Inslee vetoes public records bill

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OLYMPIA — Facing “unprecedented” pressure from a surge of Washingtonians who wrote and called with their concerns, Gov. Jay Inslee late Thursday night vetoed a measure pushed by state legislators to exempt themselves from public records laws.

It was uncertain what action Inslee would take as the day began Thursday, which was the last day the governor could act before the measure automatically became law. It was expected that lawmakers would quickly coalesce to override a veto, but a last-minute compromise was reached between legislators and the media groups suing them for violations of public records laws.

Media groups — helmed by the Associated Press — were winning that lawsuit, which said lawmakers were subject to records requests and had for decades illegally acted as though they were not. A Thurston County Superior Court Judge ruled in favor of the media mid January. The prospect of being forced to comply with sunshine laws was promptly followed by the legislature fast-tracking legislation to keep their records hidden.

Both sides agreed during Thursday night’s parley to jointly ask for a stay from last month’s ruling, which means the legislature does not have to comply with the judge’s order until the appeals process concludes. Media groups also agreed to not file an initiative while the lawsuit proceeds and will participate in discussions with lawmakers regarding the management of public records.

With a compromise reached, letters were sent to Inslee from three caucuses — House and Senate Democrats and House Republicans — asking the governor to veto the measure.

Democrats from the House and Senate said they recognized the anger and frustration of constituents, but only addressed reaction to the process by which the bill passed, not the equally derided content of the bill. By Friday night, Inslee’s office alone had received tens of thousands of calls and emails, many of which not only took issue with the breakneck pace of the bill’s passage, but also with the legislative secrecy brought on by the bill’s substance.

These complaints were ignored in identical letters from Senate and House Democrats, which claimed that the only mistake made was the failure to hold a full public hearing process. In these letters, Democrats repeated the claim that the bill would have led to improved transparency.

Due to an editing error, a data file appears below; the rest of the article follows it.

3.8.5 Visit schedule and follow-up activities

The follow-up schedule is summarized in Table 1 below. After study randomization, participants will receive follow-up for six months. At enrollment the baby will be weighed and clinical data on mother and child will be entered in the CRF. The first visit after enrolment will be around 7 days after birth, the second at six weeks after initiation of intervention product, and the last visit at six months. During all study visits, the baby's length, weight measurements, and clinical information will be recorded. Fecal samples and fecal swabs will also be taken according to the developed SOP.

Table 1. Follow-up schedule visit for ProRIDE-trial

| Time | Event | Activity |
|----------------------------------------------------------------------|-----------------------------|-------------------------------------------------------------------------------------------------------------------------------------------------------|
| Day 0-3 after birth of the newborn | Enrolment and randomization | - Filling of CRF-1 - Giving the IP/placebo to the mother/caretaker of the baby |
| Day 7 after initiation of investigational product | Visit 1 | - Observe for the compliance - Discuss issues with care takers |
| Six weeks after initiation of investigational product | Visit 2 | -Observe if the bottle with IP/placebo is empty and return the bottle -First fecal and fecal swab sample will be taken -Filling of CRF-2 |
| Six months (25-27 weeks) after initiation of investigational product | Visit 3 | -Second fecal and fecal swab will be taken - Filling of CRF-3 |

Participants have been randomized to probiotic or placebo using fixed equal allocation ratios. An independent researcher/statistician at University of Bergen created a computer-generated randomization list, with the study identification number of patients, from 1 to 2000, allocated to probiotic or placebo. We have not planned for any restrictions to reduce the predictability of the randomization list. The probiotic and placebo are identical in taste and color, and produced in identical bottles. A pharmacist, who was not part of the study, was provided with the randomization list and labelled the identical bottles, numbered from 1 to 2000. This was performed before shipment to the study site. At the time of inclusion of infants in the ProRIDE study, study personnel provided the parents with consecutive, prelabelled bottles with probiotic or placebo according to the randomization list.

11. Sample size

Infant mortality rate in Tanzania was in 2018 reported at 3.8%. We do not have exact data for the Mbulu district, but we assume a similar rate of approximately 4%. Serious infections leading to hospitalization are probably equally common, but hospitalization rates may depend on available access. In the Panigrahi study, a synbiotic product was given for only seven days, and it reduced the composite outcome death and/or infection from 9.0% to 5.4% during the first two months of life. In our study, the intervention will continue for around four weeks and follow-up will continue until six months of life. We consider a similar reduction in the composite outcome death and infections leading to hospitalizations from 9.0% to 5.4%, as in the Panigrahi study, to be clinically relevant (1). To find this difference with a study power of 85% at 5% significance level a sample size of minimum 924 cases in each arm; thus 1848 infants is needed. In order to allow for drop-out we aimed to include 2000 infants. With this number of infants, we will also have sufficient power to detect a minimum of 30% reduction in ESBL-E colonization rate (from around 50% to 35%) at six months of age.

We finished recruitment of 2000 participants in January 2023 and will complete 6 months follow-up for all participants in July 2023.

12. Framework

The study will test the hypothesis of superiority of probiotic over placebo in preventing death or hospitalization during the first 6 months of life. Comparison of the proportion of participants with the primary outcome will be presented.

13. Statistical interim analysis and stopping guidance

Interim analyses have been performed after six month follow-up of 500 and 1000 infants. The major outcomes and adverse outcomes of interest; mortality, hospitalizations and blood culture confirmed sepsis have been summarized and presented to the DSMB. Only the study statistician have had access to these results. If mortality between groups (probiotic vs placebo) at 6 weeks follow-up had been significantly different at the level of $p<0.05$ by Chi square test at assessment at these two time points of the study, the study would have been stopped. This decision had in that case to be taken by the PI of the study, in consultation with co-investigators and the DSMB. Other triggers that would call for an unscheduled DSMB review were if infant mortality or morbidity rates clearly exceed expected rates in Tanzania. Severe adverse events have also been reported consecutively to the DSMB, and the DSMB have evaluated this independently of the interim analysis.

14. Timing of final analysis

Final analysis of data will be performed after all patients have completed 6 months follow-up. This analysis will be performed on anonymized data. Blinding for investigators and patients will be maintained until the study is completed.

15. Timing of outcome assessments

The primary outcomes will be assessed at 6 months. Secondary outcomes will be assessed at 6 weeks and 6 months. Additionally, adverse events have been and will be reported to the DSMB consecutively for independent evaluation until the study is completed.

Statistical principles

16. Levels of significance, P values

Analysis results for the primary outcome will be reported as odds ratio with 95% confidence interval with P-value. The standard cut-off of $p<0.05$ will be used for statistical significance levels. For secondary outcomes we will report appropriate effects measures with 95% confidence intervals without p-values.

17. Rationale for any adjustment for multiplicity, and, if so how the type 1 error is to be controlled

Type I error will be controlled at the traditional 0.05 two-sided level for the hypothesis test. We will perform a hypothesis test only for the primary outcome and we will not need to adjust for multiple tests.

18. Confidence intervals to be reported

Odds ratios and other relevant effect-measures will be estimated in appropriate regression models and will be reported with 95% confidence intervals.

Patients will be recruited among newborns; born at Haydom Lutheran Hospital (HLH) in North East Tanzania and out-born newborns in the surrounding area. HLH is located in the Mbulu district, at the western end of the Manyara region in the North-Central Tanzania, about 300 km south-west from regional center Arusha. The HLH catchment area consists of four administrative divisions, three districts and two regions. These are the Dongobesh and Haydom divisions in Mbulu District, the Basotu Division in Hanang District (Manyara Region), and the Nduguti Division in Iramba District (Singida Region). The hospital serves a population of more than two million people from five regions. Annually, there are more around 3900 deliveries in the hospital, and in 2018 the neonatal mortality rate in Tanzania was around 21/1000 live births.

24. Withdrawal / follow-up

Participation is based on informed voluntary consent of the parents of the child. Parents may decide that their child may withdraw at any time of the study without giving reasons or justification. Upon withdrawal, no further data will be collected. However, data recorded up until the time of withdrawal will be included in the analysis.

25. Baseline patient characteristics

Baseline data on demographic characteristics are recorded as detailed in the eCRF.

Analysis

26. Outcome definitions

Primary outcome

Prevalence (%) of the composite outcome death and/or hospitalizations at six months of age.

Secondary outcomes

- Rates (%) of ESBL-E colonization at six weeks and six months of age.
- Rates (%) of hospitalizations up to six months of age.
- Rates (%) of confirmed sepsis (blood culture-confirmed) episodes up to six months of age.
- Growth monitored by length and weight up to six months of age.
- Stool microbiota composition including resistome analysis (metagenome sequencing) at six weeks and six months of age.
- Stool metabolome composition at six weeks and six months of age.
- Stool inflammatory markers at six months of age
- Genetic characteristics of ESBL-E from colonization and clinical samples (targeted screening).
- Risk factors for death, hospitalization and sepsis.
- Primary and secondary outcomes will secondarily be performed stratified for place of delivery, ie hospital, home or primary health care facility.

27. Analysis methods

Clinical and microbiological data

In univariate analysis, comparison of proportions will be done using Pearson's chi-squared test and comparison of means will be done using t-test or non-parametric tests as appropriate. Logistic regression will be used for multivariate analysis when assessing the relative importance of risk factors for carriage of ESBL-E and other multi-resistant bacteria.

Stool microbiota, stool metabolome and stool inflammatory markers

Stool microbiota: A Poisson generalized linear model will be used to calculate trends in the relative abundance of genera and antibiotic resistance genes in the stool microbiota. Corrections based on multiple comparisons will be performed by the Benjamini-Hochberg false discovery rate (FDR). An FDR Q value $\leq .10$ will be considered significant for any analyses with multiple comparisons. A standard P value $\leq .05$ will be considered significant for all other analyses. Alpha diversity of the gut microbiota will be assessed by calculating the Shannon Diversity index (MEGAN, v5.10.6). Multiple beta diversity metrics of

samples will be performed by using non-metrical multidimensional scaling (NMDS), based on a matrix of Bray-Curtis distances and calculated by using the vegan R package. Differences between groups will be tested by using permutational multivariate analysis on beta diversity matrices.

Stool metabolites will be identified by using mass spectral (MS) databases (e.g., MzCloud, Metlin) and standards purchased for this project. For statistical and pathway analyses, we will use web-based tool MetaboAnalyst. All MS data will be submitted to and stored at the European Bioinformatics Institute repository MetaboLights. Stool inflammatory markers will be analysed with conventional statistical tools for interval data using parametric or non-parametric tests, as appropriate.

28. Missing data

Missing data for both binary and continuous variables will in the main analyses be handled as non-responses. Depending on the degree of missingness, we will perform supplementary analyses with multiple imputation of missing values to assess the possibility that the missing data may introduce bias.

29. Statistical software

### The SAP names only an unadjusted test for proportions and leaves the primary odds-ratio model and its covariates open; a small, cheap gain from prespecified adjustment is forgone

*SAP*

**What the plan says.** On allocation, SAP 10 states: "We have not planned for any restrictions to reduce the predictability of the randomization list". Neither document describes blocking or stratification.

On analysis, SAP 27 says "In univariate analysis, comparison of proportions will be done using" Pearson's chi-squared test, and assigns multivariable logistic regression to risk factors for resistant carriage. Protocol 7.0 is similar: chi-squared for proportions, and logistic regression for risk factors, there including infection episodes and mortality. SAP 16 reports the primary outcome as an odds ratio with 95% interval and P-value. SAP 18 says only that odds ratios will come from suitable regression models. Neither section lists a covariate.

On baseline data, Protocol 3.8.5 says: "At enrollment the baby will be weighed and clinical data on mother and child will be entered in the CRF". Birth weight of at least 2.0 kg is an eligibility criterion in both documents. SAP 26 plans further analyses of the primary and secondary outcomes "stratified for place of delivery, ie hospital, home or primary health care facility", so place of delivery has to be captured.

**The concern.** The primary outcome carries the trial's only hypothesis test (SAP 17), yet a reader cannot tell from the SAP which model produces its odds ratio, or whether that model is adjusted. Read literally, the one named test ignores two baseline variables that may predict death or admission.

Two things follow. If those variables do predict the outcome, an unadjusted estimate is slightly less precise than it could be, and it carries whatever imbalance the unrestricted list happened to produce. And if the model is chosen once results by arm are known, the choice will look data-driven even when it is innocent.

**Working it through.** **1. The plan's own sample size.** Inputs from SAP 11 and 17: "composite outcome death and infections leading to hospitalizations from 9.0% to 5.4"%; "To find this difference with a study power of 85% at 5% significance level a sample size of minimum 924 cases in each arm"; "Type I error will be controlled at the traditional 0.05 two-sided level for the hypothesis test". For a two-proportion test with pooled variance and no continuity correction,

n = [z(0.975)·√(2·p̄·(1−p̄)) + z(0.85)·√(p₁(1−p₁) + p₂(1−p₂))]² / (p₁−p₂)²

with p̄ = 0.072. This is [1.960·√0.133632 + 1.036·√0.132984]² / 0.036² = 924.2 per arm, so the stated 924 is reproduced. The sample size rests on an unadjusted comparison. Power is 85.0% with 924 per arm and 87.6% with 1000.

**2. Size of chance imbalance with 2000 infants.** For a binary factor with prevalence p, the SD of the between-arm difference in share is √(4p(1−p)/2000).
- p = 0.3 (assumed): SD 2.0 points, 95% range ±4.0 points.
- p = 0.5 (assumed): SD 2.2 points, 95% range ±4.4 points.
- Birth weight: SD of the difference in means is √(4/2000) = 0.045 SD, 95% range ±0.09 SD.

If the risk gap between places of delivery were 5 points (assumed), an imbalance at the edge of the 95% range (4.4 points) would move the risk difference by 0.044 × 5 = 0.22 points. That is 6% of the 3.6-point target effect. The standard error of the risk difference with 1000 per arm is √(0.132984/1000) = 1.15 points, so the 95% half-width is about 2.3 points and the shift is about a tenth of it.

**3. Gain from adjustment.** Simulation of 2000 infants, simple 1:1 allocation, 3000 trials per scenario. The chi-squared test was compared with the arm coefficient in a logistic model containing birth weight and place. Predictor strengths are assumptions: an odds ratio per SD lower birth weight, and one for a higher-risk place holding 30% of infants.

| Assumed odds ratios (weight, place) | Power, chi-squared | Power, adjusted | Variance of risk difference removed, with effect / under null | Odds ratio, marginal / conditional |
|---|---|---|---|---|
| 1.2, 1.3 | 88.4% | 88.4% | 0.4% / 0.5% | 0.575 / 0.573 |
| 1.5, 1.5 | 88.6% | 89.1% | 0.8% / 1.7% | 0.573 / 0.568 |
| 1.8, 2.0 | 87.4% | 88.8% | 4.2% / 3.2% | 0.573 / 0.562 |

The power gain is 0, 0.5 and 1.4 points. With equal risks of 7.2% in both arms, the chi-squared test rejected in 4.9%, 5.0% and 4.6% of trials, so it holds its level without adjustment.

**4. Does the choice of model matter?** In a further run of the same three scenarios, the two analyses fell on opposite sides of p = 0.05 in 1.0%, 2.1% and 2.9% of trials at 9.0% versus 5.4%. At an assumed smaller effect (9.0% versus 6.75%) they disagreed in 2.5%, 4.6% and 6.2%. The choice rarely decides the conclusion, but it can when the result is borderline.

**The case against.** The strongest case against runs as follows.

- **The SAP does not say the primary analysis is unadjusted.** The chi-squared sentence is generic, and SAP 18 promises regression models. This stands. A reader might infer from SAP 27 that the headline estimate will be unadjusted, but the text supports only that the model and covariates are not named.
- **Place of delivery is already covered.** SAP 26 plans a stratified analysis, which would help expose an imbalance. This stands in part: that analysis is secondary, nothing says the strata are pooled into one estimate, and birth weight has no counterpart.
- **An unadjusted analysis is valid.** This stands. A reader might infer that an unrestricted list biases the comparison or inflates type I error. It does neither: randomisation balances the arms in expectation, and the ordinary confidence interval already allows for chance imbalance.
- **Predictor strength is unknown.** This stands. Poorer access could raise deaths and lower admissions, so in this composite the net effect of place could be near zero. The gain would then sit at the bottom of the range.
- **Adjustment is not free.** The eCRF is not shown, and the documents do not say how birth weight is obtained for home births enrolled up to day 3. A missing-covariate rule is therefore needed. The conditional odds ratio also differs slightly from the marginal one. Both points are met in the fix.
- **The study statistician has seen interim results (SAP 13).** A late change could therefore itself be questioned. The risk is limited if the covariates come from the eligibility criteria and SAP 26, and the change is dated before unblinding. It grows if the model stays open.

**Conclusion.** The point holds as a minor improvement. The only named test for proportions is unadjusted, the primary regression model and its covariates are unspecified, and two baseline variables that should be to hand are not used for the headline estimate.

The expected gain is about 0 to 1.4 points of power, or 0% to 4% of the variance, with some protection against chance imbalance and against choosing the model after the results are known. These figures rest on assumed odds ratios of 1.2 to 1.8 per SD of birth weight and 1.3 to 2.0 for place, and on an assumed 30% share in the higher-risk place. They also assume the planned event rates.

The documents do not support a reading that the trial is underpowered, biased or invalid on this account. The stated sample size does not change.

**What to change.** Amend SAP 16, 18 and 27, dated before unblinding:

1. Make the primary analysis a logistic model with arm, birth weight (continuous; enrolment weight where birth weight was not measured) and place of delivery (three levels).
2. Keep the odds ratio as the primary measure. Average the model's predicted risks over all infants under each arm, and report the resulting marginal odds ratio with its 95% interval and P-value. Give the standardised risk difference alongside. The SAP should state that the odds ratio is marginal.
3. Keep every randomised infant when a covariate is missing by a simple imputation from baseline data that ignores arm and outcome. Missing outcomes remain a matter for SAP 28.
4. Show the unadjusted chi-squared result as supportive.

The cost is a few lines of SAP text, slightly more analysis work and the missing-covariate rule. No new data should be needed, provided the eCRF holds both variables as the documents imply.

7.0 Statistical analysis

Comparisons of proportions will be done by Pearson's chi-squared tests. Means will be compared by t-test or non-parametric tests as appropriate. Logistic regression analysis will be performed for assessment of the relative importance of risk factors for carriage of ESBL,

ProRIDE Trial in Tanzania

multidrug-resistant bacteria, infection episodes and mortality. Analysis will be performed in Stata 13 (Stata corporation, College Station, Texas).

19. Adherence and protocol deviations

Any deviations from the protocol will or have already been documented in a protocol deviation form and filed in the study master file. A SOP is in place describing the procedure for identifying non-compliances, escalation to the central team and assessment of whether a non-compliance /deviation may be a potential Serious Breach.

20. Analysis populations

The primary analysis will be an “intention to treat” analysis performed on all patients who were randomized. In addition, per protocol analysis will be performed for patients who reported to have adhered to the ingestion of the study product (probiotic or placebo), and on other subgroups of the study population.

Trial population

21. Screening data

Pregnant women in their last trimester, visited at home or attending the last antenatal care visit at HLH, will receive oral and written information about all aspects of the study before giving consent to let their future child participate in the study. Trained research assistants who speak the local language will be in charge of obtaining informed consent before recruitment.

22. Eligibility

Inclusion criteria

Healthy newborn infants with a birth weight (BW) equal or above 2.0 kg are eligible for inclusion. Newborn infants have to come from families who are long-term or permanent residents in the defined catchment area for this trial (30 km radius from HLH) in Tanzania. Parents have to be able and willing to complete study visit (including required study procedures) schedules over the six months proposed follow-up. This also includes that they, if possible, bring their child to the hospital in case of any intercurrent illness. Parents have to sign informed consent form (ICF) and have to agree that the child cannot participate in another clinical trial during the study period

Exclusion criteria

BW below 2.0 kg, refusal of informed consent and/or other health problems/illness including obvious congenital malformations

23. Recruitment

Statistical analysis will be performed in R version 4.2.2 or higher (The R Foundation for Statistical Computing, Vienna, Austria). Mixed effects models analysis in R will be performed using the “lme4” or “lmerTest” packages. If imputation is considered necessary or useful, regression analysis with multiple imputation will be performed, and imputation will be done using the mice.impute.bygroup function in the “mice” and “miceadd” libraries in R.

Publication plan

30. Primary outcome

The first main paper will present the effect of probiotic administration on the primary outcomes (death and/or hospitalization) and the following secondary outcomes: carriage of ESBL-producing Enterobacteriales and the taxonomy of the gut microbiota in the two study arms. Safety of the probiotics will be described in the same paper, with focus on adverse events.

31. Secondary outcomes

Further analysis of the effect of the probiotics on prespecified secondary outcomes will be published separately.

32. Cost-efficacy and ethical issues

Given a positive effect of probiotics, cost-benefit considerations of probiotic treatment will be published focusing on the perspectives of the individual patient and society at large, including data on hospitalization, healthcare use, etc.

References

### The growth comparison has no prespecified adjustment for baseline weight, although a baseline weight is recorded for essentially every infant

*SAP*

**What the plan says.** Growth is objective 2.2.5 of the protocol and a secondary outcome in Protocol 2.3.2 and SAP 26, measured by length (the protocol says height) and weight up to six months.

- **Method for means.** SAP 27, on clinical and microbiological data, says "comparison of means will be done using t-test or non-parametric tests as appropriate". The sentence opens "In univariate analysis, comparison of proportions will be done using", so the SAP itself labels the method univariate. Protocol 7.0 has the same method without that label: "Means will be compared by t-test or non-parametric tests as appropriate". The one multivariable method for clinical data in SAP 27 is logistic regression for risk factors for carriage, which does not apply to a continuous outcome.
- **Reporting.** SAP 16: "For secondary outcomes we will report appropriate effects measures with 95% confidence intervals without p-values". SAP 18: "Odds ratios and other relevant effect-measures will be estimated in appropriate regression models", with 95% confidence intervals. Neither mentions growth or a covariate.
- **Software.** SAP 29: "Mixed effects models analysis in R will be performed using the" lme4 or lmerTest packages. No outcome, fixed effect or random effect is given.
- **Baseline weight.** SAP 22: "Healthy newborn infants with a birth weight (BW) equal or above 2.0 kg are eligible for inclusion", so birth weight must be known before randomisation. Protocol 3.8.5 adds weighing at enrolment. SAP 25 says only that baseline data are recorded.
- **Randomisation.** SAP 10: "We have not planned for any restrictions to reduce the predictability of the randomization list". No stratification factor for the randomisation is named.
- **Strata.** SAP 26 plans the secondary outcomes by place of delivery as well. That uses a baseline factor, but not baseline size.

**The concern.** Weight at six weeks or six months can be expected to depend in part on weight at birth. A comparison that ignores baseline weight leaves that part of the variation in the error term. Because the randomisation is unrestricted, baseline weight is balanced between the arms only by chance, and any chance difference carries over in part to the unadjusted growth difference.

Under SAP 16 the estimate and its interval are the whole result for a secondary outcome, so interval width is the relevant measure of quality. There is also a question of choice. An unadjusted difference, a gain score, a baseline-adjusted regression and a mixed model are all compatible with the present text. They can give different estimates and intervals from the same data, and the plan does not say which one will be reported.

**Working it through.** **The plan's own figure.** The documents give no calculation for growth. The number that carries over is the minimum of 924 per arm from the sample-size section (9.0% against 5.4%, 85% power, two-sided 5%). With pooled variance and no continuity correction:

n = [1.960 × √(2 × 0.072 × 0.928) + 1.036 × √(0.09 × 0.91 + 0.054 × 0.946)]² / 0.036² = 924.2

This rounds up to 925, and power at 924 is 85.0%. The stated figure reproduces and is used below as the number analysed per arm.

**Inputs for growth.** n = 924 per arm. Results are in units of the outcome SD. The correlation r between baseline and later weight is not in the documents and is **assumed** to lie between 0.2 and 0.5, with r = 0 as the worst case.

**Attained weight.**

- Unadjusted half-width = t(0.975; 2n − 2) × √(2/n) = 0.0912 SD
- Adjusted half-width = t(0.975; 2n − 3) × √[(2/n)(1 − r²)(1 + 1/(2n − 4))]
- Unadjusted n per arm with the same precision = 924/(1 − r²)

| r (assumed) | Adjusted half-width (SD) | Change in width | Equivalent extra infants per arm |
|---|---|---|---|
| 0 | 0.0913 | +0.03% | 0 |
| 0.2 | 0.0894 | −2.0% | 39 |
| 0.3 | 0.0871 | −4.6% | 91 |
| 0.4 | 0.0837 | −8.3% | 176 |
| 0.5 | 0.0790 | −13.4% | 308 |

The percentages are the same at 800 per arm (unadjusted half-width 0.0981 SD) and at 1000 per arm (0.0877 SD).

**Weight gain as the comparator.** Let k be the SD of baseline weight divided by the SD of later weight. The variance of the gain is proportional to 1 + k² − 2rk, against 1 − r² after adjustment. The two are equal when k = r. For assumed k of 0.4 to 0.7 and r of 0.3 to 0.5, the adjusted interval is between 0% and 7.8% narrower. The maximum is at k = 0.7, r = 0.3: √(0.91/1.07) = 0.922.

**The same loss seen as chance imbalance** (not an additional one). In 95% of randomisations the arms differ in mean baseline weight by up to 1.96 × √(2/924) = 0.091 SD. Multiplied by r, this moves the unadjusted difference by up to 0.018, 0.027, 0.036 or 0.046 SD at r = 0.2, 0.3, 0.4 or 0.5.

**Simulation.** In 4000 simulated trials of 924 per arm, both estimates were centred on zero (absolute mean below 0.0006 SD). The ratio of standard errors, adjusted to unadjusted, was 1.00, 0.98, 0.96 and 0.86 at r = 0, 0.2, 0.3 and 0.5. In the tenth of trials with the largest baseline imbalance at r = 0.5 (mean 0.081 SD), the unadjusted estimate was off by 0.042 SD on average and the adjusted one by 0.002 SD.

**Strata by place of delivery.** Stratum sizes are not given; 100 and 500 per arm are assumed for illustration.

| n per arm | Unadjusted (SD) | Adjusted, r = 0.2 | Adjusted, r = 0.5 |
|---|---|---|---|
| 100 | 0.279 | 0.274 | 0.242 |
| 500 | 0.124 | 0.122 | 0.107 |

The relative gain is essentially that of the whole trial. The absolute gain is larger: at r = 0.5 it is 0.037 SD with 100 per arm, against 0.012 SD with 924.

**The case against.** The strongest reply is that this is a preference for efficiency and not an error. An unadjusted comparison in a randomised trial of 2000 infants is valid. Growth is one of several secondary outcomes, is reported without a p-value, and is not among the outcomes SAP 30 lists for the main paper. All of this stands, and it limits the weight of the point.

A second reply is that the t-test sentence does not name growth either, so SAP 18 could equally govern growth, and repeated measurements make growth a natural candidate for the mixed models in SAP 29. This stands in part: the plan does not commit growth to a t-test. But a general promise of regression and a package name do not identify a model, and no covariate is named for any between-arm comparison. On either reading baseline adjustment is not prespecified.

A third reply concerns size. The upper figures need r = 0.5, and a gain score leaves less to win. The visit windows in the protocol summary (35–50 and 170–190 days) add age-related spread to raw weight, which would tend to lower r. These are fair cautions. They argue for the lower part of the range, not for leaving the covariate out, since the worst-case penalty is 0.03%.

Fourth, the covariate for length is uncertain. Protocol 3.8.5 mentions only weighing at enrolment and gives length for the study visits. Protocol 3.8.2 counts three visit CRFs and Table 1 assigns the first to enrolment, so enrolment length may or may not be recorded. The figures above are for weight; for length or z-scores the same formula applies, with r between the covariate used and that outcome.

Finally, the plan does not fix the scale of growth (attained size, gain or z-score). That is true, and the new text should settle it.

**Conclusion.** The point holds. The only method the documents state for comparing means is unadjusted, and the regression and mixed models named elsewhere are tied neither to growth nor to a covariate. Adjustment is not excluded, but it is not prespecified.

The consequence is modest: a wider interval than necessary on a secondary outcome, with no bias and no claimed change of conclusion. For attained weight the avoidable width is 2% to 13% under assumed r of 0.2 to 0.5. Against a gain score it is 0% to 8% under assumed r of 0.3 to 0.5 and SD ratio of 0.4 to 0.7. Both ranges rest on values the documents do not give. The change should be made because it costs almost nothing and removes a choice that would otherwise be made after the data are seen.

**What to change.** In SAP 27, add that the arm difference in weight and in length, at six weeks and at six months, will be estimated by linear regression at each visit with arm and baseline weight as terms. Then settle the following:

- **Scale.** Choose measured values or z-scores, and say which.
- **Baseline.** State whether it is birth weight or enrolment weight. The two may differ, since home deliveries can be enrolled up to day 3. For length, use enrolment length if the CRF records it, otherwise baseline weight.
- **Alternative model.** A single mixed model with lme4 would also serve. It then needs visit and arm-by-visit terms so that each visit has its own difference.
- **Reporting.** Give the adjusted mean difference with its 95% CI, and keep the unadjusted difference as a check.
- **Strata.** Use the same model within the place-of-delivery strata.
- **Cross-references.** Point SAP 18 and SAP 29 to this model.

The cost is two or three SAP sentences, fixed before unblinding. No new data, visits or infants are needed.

House Republicans sent a letter to Inslee placing that blame squarely on Democratic majorities in both legislative chambers, which said that “all 48 of our members wished they could have voted for a better bill.” However, there was no debate from Republicans on the House floor to that effect before they voted overwhelmingly in favor of the measure.

Every state lawmaker from Central Washington voted in favor of the measure. Sen. Mark Schoesler, R-Ritzville, declined to comment. Schoesler, the Senate minority leader, was a co-sponsor of the bill.

Yesterday evening, Manweller retweeted a call from Rep. Liz Pike, R-Camas, for Democratic leadership to step down in the wake of the public records measure, which Manweller called a debacle.

He responded via email to the Herald Sunday.

“What I think is a “debacle” is that the Democratic leaders of the House and Senate no longer can negotiate on behalf of their caucus,” Manweller wrote. “This is the third time we have negotiated a compromise with them and then their rank and file members refused to support the deal (B&O tax reduction, Hirst, public records) From a strictly negotiating standpoint, we can’t negotiate with people on behalf of their caucus if they don’t have the confidence of their caucus.”

“I do believe the media response to this bill was way over the top. Let’s remember that this bill (with two huge moves in their direction) maintained what had been the status quo for over 30 years! And yet a bill that increased transparency in two significant ways was portrayed as the end of open government as we know it,” Manweller wrote. “The media had managed to hold legislators accountable for 30 years without the PRA applying to the Legislature. But now they were editorializing that maintaining what had always been was somehow a massive rollback of openness (even though we agreed to disclose everything but private personal communications for constituents.”

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